Although from a feminist perspective we should be appreciating (which I didn’t until this post, due to my cisgender privilege) and emphasising that abortion affects trans men as well as cis women and genderqueer people, most mainstream discussion of abortion has the potential to be derailed by the inclusion of arguments that do not conform to traditional ideas of gender.

      That ABSOLUTELY DOES NOT MEAN that we shouldn’t raise them, or fight just as hard for transgender issues around abortion as cisgender ones or privilege the latter over the former, but it does mean that when we talk about abortion we need to to find ways of including intersectionality while retaining a focus on the issue of abortion (rather than veering off into a trite discussion of what is/isn’t a woman).

      There are very valuable arguments we can make once we embrace the importance of trans experiences of abortion–we just need to make sure the people we’re arguing with don’t get distracted from the original discussion as a result.

      • Posted April 12, 2011 at 7:57 am | Permalink

        Sorry:

        They probably also never even conceived of abortion as affecting anyone other than CIS women.

      • Posted April 12, 2011 at 11:16 pm | Permalink

        You know, you make a lot of sense. I feel the shift happening in me. Perhaps taking it out of the women’s issue will help people accept abortion rights more. I was just daydreaming today about a story in which a man has an abortion and it totally felt liberating, this just may be the right path after all. We’ll see how I feel later, like I say I feel it shifting right now.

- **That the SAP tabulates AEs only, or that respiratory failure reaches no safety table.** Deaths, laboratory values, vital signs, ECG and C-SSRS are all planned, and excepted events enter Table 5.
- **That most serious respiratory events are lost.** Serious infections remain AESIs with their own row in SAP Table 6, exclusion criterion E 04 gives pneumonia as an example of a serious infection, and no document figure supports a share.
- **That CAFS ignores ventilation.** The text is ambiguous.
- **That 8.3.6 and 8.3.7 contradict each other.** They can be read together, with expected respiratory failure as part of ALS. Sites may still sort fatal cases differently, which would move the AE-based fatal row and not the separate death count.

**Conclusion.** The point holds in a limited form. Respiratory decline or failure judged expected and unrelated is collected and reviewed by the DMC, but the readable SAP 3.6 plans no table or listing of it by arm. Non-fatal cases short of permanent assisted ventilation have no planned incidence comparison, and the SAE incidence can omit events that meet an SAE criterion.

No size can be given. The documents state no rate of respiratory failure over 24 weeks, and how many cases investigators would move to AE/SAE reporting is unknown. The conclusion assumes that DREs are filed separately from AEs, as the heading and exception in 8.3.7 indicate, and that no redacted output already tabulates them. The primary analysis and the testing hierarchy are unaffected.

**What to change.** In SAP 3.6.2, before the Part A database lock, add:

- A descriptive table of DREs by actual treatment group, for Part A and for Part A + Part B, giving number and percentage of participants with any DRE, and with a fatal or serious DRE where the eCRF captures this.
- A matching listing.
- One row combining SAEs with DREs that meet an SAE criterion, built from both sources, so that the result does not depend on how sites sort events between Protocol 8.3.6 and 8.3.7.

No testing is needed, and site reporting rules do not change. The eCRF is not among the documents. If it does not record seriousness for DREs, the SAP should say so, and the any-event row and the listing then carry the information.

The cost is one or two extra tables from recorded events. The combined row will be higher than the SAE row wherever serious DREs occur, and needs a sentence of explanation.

• Posted April 12, 2011 at 11:35 am | Permalink

      I actually quite disagree with your assertion that it’s about hating women. There may be some small percentage of people who are like that, but the vast majority of pro-life people I know (e.g., all the pro-life women) are honestly, and legimately, concerned about the fetus. They honestly believe it is murder and a sin and want to protect the babies.

      Think of all the feminists or want-to-be-feminists who have proclaimed they want to be pro-life too but don’t want to be excluded from feminism. Think of all the pro-life women. Think of all the religious folks who have been trained to believe in the sanctity of life. These people care about protecting babies.

      If anything I think it’s the other way around – that the fact the women/feminists defend the right to choose might lead to further hatred of women, but not the way you describe. Because most of these people are legimately concerned about life and it’s gotta nothing to do with you personally or your gender.

      • Posted April 12, 2011 at 11:28 pm | Permalink

        I don’t buy it at all, that people who are intent on criminalizing abortion, aren’t motivated by hatred or disgust of female sexuality, whether or not they’re women.

        If it were really about the fetus, would they really want to:

        - silence the pregnant person’s reasons for having abortions?
        - Throw patients and doctors in jail (do they not realize this is happening now in countries not far from us?)
        - force people to grow babies inside them against their will (this is a consequence of the Hyde amendment that I have personally witnessed)
        - destroy parent/child relationships in which the bond of trust is broken by a son or daughter’s inability to speak to their parents about a crisis pregnancy (A direct result of “pro-life” activism which I also have witnessed)